But we have seen enough horrible film vs. digital comparisons (remember "11MP-1ds beats 6x7 Velvia"!?) and comparing 4x5" with diffraction (f22) scanned at 2000ppi somewhere in the focus plane with the sharpest spot in a 60MP-digital-file would lead to similar results.  

If 4x5"/8x10" is always feasible just because it propably has more resolution is a different story...
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BJNY
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« Reply #37 on: March 24, 2009, 07:30:30 AM »
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I'm curious about what you guys are saying,
except I'm not comprehending,
especially with the word "cycles" being used now.
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Guillermo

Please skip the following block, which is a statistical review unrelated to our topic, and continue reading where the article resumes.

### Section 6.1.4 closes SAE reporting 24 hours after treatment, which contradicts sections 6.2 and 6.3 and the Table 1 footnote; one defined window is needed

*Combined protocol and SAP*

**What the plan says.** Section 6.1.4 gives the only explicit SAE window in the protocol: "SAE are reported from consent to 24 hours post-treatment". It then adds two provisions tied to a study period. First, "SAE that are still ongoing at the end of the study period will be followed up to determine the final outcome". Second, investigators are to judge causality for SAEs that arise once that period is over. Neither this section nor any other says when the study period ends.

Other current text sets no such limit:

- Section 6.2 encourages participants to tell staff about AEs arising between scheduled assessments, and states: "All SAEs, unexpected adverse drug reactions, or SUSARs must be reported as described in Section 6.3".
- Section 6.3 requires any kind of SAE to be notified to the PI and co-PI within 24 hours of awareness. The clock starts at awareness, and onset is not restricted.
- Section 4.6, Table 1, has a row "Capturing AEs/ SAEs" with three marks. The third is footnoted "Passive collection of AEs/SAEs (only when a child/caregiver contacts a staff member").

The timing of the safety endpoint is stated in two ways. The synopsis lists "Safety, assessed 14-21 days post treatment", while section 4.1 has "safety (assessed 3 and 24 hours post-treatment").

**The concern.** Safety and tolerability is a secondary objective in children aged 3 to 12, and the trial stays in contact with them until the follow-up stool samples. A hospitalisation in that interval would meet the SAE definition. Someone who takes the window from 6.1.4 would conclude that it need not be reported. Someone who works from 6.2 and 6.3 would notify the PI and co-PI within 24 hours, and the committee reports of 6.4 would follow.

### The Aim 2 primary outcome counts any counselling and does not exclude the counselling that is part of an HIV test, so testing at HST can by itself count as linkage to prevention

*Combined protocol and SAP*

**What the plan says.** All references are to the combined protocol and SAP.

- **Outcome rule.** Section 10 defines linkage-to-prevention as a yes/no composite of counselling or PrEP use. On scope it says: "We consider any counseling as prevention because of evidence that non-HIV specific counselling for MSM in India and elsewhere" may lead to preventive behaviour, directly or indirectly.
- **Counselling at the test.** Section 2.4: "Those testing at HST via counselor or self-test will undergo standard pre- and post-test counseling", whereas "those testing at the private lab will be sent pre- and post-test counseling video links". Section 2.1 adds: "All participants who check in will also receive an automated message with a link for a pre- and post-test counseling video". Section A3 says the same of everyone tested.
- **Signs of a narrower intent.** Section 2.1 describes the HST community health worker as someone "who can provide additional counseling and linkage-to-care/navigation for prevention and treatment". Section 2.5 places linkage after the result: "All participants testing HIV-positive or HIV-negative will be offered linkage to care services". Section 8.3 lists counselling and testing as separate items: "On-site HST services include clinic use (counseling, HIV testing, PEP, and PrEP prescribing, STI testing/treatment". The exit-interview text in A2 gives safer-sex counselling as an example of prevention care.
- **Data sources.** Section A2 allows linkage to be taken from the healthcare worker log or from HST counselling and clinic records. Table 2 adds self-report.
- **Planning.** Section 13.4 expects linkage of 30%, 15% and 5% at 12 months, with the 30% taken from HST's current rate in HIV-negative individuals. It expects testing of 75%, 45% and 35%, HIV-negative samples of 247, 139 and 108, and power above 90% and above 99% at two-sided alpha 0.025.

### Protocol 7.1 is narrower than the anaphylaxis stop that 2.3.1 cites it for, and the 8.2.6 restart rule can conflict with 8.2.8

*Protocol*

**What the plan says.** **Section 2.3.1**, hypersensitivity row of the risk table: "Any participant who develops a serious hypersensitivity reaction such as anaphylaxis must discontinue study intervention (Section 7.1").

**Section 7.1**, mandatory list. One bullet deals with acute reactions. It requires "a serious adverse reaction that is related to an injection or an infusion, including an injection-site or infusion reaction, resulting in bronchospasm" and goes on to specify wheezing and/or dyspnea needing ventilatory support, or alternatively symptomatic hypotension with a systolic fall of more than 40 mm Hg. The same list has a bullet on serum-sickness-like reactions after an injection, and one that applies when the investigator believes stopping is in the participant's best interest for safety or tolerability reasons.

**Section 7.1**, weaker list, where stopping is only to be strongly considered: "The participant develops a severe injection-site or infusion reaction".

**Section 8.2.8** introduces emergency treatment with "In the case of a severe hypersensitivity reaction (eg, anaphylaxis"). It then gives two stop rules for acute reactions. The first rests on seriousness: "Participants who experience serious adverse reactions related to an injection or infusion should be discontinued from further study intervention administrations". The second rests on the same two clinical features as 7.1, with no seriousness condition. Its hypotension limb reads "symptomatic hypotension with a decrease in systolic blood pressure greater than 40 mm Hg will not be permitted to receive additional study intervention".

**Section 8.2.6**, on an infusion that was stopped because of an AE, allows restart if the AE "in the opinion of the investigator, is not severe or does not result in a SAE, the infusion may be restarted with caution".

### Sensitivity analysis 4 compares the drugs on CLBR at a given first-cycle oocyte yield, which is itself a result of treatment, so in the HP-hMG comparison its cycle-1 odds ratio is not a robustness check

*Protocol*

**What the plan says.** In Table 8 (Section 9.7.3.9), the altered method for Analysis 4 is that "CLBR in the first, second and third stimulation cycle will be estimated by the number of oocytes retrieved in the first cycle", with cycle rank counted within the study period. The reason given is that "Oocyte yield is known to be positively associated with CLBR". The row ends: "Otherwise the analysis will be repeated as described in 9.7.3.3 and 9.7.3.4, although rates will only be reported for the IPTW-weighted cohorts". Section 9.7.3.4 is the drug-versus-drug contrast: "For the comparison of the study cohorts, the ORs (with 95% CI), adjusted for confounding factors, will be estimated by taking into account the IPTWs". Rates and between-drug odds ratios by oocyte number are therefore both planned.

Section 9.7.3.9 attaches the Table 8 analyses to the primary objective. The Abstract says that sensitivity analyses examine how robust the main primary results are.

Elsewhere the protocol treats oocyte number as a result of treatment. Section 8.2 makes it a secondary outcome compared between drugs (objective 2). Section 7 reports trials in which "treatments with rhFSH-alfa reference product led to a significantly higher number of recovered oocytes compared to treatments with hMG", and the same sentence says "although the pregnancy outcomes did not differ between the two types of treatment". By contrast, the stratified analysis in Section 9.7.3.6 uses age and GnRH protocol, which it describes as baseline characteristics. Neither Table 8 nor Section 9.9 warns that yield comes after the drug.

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« Reply #38 on: March 24, 2009, 11:45:23 AM »
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Quote from: BJNY
I'm curious about what you guys are saying,
except I'm not comprehending,
especially with the word "cycles" being used now.

One cycle = one line pair.

If you're familiar with a line pair, it's a dark line followed by a light line.

Looked at mathematically, it's a graph representing density on the vertical axis which swings low (dark line), then high (light line), like a sine wave (ideally a square wave).

Regardless of shape, this repeating pattern can be referred to equivalently as either a line pair or as a cycle (one swing low, then high, and returning to the start postion).

-Brad
« Last Edit: March 24, 2009, 11:49:10 AM by bradleygibson » Logged

BJNY
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« Reply #39 on: March 24, 2009, 12:30:27 PM »
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Thanks, Bradley.

However, I don't know what a line pair is.

What are you guys saying in non-scientific terms?


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Guillermo